My sheep have constant access to a loose mineral mix specifically formulated for sheep, which means no added copper. Even though the mix is constantly available, there’s usually a big rush on the feeder whenever I refill it, complete with a lot of pushing and shoving.
“Beat it, Shorty. The big girls are eating.”
“Mama! They’re being mean to me! They won’t let me have any salt!”
“They’re what?! Show me the bullies, Sweetie. We’ll get this straightened out Right Now.”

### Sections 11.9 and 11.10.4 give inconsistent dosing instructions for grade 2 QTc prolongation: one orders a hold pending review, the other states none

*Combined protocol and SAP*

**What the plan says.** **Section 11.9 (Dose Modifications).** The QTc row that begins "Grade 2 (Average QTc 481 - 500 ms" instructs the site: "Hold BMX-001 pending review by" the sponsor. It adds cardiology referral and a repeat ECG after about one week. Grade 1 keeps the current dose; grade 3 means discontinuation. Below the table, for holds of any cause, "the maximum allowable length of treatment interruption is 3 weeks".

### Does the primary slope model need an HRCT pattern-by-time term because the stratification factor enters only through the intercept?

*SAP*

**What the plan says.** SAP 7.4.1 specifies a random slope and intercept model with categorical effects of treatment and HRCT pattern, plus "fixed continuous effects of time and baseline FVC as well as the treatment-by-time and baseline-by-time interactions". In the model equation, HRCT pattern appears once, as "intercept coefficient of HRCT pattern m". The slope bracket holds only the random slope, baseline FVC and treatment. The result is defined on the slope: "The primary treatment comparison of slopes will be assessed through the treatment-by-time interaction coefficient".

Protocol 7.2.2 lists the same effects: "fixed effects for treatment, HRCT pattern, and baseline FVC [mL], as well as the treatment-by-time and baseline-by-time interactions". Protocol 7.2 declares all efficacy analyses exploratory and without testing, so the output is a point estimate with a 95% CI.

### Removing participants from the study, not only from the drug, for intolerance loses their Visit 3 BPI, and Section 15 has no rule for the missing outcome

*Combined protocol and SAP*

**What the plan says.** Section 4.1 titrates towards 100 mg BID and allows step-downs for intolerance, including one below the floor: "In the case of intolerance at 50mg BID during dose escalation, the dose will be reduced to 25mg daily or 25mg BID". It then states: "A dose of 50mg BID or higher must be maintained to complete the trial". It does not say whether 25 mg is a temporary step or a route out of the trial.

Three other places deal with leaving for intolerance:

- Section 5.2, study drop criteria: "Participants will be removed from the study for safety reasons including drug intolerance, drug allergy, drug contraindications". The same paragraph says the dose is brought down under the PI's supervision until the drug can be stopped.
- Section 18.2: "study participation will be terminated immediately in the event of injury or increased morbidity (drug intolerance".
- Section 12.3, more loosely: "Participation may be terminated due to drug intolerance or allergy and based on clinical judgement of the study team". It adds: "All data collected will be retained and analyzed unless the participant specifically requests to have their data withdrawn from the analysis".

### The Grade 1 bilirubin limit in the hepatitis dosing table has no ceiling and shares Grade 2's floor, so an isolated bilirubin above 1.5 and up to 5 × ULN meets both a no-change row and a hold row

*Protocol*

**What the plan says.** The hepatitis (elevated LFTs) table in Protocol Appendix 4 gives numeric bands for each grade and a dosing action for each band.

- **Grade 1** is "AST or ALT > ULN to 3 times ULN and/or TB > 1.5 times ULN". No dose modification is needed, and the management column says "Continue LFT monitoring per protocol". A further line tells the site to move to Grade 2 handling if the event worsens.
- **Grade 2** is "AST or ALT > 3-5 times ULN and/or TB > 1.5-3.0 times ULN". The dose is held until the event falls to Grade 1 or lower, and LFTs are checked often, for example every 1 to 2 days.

“There you go; the nasty bullies are all gone. Eat all you want. Nobody messes with my baby!”
Princess ran everybody else off and stood guard until Nova had finished eating. There are definite perks to being the daughter of the leadersheep.*
*Technically, the term “leadersheep” refers only to a specific line of Icelandic sheep. I call Princess my leadersheep because she does everything the Icelandic leadersheep are bred to do, and because it’s the only term I know of for a sheep that leads the flock the way she does. The nearest other term I could find was in bighorn sheep, where the leader of a ewe flock is generally called the matriarch. Princess being only a yearling ewe, “matriarch” just sounds too venerable for her.